For Gaithersburg Man, a Saint Of the Water Rises From the Dirt

A house at this address on Hastings Street in New Orleans' Upper Ninth Ward had been flagged for demolition, but an advance team that included Tom Cuddy of Gaithersburg found only a few hard-to-fathom relics on the lot.
A house at this address on Hastings Street in New Orleans' Upper Ninth Ward had been flagged for demolition, but an advance team that included Tom Cuddy of Gaithersburg found only a few hard-to-fathom relics on the lot. (Photos Above And Below By Tom Cuddy)
Thursday, August 24, 2006

A year has passed since a depression in the Caribbean was named Katrina. The storm gathered strength, then slashed and swamped the Gulf Coast, becoming the costliest hurricane in U.S. history. In many of today's Extras, Washington area readers describe how the storm affected their lives. Here is a report from Tom Cuddy of Gaithersburg, senior archaeologist with URS Corp., who has made four trips to New Orleans to work on a historic preservation team.

The address was supposed to be a demolition. It was on the Red Tag list after Hurricane Katrina, but when we finally found Hastings Street, the house was long gone. We stood in front of an empty lot at the burning end of a New Orleans summer afternoon. A blue man was all that remained, a plastic soldier propped on a broken iron fence post. He was a reminder that human activity had once graced this space.

But for the blue man, no one would have found the medallion.

We were the advance team making preliminary visits to demo sites. Our job was to record the historical characteristics of the buildings. Our group was composed of archaeologists -- I'm one, from Gaithersburg -- and architectural historians. It is a thankless job that comes with the built-in contradiction of trying to reconcile preservation with the reality of destruction. In the words of one friend, we were the red tape.

We had started our day in the Upper Ninth Ward and the Bywater. Even as veterans of structural damage, we never knew what we might see in the post-Katrina landscape. Whole blocks looked like they should be demolished.

Modern urban ruins are like a new-wave art form. We learned to critique the qualities of their unlikely existence and ponder their existential meanings. The stairways to nowhere and the free-standing walls were the most common. Their presence added poignancy to our days, emblems of unfinished business, or of a process interrupted, or maybe of futility. One favorite was a steel I-beam juxtaposed against a historic brick wall that spawned endless debate about old and new, past and present and continuity.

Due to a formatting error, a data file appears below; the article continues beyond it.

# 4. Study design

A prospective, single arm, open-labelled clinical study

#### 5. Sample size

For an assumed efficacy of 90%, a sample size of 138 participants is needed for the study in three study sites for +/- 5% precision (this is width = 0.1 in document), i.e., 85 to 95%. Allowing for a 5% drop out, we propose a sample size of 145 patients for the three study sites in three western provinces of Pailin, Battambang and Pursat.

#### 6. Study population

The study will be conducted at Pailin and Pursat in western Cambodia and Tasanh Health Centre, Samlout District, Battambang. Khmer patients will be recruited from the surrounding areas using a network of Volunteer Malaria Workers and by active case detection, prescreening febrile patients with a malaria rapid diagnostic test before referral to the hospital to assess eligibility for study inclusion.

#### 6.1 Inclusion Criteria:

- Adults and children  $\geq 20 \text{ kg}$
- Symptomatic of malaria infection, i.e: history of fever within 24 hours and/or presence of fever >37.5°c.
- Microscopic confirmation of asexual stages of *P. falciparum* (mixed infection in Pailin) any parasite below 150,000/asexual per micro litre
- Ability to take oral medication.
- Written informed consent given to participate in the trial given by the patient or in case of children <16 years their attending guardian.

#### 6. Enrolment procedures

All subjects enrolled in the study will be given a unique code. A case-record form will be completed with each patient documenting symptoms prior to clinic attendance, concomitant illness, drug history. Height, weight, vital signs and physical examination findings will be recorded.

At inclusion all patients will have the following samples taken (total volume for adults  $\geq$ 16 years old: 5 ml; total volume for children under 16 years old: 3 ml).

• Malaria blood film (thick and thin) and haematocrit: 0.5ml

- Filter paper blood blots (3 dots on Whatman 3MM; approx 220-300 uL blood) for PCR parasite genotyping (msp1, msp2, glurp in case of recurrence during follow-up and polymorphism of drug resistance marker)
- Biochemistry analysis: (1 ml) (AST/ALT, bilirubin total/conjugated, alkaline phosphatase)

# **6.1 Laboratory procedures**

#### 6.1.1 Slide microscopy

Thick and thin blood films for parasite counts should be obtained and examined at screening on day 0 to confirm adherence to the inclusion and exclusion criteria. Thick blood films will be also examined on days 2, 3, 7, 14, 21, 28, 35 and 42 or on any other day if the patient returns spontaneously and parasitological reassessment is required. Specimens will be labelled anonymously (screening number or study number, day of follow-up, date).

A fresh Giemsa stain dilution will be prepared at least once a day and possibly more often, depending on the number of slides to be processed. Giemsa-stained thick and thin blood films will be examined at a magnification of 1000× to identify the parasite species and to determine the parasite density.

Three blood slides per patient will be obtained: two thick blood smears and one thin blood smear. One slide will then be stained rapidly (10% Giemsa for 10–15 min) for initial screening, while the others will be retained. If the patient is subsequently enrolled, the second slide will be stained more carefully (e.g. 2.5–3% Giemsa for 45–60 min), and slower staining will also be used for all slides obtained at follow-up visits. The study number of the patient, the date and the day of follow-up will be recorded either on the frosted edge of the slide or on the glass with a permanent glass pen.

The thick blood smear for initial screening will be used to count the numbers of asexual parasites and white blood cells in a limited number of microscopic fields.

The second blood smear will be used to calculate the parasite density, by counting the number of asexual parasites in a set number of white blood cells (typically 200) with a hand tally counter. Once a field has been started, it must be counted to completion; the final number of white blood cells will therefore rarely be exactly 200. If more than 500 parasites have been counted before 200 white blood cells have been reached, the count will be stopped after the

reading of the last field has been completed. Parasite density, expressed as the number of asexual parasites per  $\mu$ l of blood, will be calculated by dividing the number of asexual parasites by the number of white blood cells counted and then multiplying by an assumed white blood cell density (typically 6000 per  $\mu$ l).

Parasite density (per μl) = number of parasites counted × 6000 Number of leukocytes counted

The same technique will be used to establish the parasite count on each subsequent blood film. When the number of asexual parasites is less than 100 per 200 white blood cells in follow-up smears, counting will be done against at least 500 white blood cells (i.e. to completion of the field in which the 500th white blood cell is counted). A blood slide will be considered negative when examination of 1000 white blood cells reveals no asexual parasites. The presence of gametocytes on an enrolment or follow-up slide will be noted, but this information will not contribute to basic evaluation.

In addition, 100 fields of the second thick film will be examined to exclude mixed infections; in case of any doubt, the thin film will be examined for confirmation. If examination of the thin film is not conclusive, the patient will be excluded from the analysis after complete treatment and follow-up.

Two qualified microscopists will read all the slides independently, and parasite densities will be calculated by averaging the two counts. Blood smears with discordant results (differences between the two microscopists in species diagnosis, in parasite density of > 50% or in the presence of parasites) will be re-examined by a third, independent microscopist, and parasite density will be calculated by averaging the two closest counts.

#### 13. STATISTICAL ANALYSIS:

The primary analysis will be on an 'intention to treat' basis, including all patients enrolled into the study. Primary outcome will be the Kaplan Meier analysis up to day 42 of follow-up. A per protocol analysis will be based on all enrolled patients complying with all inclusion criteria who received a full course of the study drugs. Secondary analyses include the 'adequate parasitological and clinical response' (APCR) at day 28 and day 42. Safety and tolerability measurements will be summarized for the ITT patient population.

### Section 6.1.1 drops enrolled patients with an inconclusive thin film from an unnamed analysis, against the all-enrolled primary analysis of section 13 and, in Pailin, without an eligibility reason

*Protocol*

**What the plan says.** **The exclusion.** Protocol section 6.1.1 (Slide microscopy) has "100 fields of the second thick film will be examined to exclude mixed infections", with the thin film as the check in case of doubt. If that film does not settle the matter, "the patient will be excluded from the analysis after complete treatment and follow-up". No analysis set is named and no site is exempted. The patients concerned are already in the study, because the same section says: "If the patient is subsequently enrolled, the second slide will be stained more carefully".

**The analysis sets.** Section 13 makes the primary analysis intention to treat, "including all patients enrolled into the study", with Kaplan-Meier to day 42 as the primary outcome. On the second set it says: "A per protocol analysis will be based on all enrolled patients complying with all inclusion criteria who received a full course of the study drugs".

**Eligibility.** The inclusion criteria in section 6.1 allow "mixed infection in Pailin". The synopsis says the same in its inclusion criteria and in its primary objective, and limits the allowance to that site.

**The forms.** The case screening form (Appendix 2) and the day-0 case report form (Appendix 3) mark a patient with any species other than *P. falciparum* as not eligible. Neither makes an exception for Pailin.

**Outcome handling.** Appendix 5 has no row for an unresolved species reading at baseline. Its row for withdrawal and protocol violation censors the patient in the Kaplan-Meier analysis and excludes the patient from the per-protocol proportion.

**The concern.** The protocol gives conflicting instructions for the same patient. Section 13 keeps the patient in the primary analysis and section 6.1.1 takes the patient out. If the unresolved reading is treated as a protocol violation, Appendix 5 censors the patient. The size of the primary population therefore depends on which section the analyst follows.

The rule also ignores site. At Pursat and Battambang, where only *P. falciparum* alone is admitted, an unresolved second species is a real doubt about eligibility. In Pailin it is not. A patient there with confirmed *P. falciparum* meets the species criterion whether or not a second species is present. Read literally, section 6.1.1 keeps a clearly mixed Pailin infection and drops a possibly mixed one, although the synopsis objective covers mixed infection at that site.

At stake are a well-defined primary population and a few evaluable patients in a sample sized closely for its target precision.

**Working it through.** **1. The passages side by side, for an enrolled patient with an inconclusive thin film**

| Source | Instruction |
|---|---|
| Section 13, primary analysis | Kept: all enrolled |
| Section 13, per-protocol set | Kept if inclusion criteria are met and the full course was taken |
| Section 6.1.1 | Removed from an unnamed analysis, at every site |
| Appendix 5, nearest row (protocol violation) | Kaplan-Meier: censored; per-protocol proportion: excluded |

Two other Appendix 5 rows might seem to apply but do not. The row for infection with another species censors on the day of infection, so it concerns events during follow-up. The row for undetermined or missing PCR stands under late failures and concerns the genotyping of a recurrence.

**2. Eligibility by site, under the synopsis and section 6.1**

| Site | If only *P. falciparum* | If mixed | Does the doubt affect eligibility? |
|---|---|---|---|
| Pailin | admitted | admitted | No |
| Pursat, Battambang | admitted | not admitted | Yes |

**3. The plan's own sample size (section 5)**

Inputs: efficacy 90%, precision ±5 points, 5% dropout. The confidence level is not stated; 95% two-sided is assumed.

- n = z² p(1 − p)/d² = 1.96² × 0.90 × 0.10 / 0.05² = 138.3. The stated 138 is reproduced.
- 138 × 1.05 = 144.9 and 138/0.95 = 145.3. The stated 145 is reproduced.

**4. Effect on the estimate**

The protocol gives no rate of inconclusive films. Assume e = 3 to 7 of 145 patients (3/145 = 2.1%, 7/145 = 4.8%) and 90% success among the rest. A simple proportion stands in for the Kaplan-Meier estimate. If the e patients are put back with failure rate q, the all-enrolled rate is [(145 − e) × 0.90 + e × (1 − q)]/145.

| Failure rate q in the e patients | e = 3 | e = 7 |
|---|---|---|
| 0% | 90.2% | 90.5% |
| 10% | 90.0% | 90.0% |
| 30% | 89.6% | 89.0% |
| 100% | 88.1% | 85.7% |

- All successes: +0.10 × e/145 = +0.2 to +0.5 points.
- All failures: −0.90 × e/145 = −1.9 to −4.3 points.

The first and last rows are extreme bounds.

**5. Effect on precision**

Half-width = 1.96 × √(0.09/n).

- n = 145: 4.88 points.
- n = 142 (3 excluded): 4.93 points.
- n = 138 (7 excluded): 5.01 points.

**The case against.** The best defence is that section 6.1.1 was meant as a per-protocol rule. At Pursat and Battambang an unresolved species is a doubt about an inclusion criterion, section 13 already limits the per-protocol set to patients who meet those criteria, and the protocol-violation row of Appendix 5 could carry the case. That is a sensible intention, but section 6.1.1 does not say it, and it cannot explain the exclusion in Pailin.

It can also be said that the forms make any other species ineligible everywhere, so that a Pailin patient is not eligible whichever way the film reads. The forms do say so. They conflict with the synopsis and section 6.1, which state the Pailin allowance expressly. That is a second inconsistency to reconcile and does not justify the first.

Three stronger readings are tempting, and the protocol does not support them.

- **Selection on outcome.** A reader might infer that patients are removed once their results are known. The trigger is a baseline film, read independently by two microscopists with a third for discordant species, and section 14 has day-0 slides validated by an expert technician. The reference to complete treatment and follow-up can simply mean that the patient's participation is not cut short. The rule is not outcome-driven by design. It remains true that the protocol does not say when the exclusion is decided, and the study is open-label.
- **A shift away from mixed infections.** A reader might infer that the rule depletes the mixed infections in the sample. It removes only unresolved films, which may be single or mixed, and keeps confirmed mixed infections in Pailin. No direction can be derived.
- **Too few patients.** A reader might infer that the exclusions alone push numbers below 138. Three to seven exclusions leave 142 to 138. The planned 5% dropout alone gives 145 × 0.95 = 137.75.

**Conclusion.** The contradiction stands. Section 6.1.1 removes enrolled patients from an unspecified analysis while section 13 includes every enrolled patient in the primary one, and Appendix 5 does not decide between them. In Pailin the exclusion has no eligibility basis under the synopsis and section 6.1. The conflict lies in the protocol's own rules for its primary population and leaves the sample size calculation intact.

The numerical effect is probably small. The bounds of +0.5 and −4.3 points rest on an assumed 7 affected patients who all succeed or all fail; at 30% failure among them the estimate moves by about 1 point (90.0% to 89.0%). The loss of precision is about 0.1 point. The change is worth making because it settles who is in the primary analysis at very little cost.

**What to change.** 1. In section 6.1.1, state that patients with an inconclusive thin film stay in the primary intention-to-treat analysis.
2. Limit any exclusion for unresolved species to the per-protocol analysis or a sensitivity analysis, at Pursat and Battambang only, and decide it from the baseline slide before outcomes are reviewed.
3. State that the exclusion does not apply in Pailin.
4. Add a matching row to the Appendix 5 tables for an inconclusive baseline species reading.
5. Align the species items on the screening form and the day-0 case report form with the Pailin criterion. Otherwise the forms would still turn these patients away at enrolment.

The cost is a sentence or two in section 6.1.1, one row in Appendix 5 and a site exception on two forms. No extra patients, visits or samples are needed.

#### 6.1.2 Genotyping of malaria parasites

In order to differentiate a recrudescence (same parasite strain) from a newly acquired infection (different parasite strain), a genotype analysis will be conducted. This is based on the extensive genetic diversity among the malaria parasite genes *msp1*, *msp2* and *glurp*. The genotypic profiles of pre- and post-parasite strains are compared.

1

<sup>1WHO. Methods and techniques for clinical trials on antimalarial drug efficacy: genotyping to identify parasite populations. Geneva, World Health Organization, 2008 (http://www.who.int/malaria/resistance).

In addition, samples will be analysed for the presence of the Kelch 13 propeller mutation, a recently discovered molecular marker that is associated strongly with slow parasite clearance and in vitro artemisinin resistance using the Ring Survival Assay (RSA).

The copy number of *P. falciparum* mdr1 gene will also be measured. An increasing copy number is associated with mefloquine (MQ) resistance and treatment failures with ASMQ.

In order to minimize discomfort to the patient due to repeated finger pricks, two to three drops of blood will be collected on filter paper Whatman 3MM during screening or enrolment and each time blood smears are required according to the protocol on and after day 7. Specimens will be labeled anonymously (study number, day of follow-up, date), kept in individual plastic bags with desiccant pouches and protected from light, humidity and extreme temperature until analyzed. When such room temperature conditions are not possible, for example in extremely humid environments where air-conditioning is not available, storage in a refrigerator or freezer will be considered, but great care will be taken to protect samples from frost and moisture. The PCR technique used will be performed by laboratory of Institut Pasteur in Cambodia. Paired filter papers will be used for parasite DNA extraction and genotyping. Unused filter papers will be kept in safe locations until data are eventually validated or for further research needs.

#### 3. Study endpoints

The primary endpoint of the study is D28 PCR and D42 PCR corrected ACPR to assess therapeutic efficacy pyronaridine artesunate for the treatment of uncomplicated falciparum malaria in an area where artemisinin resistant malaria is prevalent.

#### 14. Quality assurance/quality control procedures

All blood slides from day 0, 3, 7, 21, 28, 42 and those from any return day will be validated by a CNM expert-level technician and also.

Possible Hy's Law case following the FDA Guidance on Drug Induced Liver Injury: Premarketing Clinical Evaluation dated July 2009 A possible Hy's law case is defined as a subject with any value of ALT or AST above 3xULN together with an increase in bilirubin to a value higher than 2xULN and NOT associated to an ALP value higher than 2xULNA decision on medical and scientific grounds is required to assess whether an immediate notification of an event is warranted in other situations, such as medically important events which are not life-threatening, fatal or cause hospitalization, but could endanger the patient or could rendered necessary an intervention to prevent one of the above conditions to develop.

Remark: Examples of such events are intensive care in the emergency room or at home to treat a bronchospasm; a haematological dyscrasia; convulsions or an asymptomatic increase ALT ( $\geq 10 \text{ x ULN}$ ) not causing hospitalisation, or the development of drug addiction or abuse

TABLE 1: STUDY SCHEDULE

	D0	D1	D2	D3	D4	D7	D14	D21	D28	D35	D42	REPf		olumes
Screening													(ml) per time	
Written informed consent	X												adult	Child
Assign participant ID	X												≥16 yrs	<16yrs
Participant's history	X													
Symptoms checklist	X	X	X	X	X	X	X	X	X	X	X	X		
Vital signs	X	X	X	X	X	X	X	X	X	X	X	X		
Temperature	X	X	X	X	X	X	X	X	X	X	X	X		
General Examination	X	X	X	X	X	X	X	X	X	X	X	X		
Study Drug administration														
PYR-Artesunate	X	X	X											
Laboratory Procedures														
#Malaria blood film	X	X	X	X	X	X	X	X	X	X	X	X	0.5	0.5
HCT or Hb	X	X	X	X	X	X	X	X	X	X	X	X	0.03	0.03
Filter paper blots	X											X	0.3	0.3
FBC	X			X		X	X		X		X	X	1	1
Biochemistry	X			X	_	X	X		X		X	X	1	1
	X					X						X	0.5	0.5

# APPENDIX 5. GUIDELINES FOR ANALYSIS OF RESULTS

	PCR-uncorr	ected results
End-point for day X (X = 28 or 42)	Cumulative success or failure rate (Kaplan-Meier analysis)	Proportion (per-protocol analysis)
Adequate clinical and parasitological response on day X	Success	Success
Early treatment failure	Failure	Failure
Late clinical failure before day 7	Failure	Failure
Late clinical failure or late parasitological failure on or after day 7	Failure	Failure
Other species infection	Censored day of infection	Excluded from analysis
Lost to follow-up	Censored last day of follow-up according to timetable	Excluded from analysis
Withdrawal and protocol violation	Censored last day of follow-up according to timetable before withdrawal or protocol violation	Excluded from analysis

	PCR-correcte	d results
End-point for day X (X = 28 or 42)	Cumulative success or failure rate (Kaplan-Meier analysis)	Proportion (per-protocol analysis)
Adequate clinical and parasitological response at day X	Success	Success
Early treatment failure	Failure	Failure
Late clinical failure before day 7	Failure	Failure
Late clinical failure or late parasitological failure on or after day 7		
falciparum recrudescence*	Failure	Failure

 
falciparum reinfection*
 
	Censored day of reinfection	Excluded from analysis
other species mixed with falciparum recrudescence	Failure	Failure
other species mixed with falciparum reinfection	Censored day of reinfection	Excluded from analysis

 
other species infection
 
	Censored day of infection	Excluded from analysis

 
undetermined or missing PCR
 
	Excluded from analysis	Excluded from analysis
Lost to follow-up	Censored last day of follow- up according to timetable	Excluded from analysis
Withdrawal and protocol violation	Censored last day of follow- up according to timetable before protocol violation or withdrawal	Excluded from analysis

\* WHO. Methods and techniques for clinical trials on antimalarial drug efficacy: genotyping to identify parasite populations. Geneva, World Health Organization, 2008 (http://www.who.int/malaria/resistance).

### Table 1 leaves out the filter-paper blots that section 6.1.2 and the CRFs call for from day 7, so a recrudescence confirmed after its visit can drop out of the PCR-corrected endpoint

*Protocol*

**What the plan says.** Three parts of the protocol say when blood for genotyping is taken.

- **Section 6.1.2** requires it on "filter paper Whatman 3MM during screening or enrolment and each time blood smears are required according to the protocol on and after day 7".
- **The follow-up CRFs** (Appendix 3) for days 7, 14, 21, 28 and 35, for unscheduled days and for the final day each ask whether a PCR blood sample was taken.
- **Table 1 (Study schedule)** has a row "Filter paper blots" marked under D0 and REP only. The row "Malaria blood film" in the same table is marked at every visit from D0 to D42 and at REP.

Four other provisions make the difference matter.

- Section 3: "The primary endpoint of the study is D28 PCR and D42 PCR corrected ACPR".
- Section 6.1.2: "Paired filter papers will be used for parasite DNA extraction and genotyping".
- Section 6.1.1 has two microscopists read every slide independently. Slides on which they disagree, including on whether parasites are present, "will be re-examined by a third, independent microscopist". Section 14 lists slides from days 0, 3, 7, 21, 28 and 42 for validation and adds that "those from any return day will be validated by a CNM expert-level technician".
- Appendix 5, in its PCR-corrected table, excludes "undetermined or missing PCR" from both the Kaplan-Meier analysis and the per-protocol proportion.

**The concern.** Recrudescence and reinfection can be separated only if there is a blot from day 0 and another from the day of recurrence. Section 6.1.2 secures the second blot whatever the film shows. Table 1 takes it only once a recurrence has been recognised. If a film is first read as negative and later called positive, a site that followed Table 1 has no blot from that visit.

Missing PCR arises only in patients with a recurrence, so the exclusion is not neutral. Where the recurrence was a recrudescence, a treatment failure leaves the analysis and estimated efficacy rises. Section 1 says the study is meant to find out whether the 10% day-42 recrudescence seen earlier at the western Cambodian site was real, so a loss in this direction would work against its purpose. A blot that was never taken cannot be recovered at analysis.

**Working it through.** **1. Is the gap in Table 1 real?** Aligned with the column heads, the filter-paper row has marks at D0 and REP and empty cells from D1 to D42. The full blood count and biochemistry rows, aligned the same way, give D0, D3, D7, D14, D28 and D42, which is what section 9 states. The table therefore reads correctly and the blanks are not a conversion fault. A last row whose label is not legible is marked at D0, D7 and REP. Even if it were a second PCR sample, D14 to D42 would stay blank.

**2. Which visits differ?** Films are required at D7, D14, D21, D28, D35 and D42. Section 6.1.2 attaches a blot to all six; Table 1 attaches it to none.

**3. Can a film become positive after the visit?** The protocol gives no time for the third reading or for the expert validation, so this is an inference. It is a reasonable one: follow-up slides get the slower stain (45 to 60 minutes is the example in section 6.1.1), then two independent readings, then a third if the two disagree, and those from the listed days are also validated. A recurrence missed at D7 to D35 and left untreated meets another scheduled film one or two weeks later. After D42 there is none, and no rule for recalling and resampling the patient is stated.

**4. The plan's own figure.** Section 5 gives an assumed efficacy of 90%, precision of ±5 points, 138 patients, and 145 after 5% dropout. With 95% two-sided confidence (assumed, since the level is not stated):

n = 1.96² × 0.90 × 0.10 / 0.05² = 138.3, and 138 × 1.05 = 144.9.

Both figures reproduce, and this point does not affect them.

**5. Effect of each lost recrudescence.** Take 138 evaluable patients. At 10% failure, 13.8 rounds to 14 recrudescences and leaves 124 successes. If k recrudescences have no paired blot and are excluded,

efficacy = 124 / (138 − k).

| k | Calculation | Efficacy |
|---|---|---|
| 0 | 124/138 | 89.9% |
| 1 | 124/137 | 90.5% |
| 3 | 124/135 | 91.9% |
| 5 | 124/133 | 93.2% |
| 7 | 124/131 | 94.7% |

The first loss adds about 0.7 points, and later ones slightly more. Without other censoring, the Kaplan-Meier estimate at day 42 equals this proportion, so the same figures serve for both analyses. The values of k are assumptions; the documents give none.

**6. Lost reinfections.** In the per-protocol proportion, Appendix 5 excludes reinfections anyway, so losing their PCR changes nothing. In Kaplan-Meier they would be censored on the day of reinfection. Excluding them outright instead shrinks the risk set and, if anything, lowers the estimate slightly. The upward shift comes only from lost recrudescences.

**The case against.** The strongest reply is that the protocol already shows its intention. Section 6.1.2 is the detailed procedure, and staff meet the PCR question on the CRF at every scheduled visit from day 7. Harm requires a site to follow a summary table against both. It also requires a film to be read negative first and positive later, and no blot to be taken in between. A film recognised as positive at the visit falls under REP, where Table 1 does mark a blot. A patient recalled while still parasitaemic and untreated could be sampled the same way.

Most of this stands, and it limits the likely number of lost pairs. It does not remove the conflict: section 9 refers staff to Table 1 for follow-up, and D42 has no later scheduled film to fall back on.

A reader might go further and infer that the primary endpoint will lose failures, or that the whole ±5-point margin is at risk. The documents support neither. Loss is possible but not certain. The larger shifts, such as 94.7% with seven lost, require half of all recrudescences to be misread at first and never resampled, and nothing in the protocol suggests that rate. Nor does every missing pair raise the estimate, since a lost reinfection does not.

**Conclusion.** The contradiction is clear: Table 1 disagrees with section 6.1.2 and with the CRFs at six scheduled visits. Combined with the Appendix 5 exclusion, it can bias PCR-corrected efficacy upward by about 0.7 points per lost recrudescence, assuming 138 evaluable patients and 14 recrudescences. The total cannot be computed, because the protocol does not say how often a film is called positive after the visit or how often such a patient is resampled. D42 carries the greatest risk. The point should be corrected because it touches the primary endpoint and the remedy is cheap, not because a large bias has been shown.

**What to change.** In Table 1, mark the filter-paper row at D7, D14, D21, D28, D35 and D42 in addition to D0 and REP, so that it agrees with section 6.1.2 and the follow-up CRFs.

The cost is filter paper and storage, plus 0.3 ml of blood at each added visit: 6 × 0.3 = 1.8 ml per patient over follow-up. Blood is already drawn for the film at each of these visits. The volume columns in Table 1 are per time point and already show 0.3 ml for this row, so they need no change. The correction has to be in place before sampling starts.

We affectionately referred to the "green-bean shotguns," shotgun houses overgrown with vines the locals call cat's claw, dangling three-inch seedpods. They brought new meaning to the green roof concept. The Army Corps guys called them Chia houses.

Around the corner from a Columbus Street green bean, we ran into Christian Demolition again. Their hearts were in the right place, but some other things weren't. They liked to chide us that they could do 200 demos a day, but we saw their work and were not impressed. They knocked them down and pushed the debris to the side of the road, creating dunes of rubble that wound through the city. They transformed one problem into another. Whether their youth-group volunteers had asbestos-awareness training was anyone's guess, but the trendy shorts and tennis shoes suggested not.

There were signs on every other telephone pole for the "Demo Diva," but that goddess of destruction has yet to be seen in the flesh. We suspected she was a figment, a brilliantly conjured marketing scheme exploiting the feminine mystique. The mirage kept us going, like the Lady in the Lake or the fountain Ponce de Leon searched for.

The long hot days had emotional ebbs and flows, brought on by some strange sight or sound or thought. Random smells punched through the thick city air, stirring sensations and realigning memories. The Chinese food was the best. The stench of rotting garbage was the worst. There were piles of garbage all over the city. On those summer days, you could smell the trucks collecting trash from two or three blocks away. The guys who collected those decaying piles of city in that steaming urban swamp must have needed the money badly. Many were Latino, some were black. A few blocks from Hastings, a dude in a black T-shirt jumped from his porch and gave each of them a $5 bill for clearing his stoop. I'm sure they'd seen it all at that point. I was personally encouraged by the humanity of the gesture.

Maybe that was the convergence that ultimately drew me to the coin. Some combination of ethereal forces had come together at Hastings, in the Lower Garden District. The address was the 18th visit of the day. The reason we didn't jump back into the air-conditioned car the second we saw that there was no house can only be attributed to dehydration and the consequent semi-delirium it brought on. I dropped onto the steps next to the blue man. And that's when I made out the roundish coin in the dirt. As the blue man watched, I kicked the dirt with my boot to see what was there.

CONTINUED     1        >

© 2006 The Washington Post Company